Founded in 2012 and eventually acquired by LexisNexis in February of 2020, Emailage has made a name for itself in the fraud fighting arena with a solution that uses shoppers’ email addresses to create profiles and block high-risk transactions. Today, it’s part of the LexisNexis Risk Solutions Network, with all the pros and cons that come from this type of arrangement.
Emailage is a reverse email lookup and data enrichment tool that promises to keep fraudsters at bay via email, IP and behavior analysis.
To this end, machine learning, industry presets, risk scoring and custom rules allow for more accurate results. Simply put, what it does is use a shopper’s email to draw conclusions about them and stop bad actors from taking advantage of both your company and your customers.
Of course, as part of LexisNexis’s suite of products, Emailage is linked up to the LexisNexis Risk Solutions Network – a database consisting of fraud signals and various data, including email addresses, crowdsourced from the company’s clientele.
Fraudsters and scammers are likely to attempt their schemes with the same identity more than once, so anyone seen before on the 150+ country-wide network will be more easily identified. Per the official website, there are 5.9 billion digital identifiers in total, with 82,200 fraud events shared each day.
Because it relies on email, the Emailage solution is friction-free and makes for a smoother shopping journey. However, the information it relies on is not live, so there is the risk of stale data that delivers sub-par results. Further, the focus is on emails in particular, rather than additional points considered best practice and scrutinized by its competitors – for instance, phone numbers or IP addresses, or even fingerprinting modules.
Features & Use Cases
Since 2016, when it was founded in Warsaw, Poland, Nethone has been making a name for itself as a business analysis and machine-learning-powered fraud prevention company. In the summer of 2021, they raised $6.7 million in a series A funding round.
Nethone battles fraud with Profiler, a module that gathers more than 5,000 attributes for each user session: information about the user’s device, network, location, behavior, keystrokes, etc.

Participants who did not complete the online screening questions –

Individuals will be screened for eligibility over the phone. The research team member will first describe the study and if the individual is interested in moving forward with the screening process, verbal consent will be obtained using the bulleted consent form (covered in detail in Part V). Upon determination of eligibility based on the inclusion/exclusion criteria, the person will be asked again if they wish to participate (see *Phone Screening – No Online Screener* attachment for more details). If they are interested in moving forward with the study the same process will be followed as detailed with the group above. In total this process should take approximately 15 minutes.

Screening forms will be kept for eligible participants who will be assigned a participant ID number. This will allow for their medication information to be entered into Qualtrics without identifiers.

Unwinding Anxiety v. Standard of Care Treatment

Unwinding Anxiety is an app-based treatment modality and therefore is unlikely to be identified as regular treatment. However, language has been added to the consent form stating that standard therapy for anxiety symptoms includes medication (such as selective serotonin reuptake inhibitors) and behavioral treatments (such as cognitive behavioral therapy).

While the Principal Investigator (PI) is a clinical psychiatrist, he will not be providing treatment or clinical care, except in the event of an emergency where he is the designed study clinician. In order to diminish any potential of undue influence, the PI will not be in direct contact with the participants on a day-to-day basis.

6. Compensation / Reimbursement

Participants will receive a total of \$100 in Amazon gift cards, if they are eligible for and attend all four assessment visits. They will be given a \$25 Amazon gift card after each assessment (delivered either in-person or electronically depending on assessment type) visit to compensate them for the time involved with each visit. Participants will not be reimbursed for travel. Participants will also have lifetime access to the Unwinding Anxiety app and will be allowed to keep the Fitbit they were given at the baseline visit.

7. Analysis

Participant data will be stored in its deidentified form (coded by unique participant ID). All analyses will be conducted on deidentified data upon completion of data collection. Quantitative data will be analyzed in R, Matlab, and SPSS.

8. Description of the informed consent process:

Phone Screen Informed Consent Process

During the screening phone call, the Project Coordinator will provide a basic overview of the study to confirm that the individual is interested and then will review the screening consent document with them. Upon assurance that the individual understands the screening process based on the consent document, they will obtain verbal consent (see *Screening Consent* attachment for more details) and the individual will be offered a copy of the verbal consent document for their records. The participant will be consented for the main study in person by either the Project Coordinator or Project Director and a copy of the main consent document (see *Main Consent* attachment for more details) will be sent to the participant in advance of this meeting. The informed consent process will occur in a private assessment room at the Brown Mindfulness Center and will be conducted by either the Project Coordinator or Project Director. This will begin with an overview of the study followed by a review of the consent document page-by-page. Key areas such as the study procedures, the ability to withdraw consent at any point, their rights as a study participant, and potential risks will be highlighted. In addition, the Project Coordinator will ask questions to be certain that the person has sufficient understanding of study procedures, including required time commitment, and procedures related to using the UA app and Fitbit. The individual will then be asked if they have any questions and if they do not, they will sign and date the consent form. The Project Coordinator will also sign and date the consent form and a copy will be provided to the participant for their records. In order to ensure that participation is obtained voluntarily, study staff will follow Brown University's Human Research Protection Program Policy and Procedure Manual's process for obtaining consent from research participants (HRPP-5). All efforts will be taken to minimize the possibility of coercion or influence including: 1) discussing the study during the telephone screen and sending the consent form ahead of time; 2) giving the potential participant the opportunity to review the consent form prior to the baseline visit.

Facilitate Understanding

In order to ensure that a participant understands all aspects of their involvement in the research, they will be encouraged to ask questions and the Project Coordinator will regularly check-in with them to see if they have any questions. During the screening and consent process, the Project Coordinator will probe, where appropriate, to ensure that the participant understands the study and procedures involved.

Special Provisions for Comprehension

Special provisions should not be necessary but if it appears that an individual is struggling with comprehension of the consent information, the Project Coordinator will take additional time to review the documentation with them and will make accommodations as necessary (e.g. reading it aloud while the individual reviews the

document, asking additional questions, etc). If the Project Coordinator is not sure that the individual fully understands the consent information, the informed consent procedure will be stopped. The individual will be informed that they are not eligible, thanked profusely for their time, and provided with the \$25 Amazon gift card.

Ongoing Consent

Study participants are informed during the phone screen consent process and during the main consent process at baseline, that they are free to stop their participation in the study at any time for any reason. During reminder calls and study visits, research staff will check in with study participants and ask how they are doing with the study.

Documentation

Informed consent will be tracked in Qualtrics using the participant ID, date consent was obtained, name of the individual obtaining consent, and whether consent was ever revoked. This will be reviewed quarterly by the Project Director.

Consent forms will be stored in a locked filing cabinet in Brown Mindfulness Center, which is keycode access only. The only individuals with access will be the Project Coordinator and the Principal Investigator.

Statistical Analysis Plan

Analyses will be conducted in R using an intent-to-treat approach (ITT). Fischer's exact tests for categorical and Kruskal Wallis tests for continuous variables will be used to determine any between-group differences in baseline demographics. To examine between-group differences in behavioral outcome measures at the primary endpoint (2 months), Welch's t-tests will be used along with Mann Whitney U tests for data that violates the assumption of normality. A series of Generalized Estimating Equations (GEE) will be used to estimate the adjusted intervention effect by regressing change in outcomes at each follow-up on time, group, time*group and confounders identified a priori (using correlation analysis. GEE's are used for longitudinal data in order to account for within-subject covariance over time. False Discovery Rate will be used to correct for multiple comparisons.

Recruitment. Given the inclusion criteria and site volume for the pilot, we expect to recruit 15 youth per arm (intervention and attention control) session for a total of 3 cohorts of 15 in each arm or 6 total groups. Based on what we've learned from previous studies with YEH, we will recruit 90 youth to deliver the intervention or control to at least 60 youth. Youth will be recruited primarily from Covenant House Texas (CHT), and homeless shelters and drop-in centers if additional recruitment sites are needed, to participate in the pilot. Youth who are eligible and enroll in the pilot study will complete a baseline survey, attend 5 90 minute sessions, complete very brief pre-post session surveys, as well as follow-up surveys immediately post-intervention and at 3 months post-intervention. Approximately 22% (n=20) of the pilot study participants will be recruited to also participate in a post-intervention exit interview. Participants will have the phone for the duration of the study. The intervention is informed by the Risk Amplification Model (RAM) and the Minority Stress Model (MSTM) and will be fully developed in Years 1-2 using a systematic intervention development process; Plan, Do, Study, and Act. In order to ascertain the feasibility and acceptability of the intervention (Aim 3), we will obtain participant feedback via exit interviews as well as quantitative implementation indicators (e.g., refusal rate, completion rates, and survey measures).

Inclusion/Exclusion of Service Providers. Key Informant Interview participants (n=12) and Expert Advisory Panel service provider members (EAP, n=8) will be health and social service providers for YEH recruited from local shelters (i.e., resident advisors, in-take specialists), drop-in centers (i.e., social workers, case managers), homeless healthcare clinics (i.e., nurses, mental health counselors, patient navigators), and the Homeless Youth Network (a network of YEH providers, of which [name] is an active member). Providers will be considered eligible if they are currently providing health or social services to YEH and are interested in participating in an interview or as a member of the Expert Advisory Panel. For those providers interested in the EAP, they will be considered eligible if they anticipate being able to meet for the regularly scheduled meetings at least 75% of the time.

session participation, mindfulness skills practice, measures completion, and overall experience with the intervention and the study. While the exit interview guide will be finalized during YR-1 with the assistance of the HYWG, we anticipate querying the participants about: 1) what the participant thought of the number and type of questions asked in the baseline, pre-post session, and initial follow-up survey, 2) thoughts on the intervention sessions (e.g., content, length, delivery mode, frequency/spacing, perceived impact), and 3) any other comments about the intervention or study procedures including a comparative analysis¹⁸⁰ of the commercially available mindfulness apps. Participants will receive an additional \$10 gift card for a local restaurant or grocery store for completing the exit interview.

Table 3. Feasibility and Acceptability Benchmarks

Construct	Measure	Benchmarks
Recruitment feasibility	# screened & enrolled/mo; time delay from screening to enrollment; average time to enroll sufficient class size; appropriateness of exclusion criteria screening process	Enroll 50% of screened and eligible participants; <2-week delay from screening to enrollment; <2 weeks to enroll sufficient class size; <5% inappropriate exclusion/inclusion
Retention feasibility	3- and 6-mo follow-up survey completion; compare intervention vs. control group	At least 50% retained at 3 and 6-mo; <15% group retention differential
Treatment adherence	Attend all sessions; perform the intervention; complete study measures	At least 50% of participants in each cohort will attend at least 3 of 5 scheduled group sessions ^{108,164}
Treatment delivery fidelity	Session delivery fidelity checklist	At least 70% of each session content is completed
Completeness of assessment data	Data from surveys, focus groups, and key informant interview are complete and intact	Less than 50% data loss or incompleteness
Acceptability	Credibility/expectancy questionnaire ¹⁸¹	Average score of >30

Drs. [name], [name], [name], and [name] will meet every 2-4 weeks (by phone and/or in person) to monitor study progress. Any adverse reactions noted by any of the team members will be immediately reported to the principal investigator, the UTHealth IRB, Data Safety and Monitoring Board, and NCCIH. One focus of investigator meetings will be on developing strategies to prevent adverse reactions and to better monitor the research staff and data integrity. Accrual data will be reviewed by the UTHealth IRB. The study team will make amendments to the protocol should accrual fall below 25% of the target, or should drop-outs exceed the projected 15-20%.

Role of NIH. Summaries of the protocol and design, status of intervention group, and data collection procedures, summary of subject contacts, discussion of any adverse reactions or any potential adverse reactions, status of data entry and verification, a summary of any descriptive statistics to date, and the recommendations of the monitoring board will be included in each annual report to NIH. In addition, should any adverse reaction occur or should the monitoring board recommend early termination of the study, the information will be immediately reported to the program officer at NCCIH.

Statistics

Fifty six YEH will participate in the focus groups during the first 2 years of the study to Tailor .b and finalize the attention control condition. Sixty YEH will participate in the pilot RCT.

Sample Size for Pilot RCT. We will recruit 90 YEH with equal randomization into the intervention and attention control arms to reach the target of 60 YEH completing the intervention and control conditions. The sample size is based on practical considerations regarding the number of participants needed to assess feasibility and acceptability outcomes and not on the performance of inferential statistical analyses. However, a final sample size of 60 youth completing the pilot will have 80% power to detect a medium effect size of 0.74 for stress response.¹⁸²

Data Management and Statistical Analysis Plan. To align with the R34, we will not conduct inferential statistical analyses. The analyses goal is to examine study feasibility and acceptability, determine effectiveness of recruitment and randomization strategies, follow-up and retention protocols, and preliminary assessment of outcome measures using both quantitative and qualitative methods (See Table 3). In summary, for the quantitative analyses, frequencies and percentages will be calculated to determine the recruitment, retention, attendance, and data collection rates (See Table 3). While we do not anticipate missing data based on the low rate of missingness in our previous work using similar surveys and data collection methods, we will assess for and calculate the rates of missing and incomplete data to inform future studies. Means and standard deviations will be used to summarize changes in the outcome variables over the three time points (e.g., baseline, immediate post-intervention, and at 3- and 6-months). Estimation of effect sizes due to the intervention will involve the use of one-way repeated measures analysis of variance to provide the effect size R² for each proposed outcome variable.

This powerful fingerprinting technique delivers the flagship Know Your Users™ profiling technology.
Not only do they promise to calculate an accurate user profile and risk score based on their fingerprinting algorithms but also the likelihood of chargeback and of friendly fraud, by discovering links between various data points and variables.
Account takeover protection and identity fraud detection are also covered by the Nethone offering, with the company claiming to “seamlessly stop” over 95.3% of ATO attempts.
Although perhaps more limited in popularity than some of its competitors, Nethone has excellent customer reviews. The fact that machine learning engine results are provided with full reasoning is appreciated, as is the quick integration and third-party API plugins available.
On the flipside, areas of concern include the fact that the tool does not do data enrichment, nor are there risk scores provided.
How to Choose a Kount Alternative
The short answer is: Consider your needs, then see which product(s) address them. The best Kount alternative entirely depends on what would work for you.
There is no point signing up for a solution that is industry-leading at something that is not among your anti-fraud priorities. Hopefully, the product breakdowns we’ve presented above have given you enough information to start with.
One piece of advice we will impart, however, is to try to get a demo of any product you are close to deciding on. It is important to try before you make a commitment – especially when it is so vital to your operations.
It depends – it always does. This is because different vendors tend to price their products in different ways, with some available as standalone modules that integrate to your existing stack, others expecting you to purchase the entire suite – while, from there, there are different payment models to take into account, too (e.g. micro fees or chargeback guarantee).
Find out more about Kount on its official website. Don’t forget to read our comparison between Kount and SEON, as well as some product reviews on the web.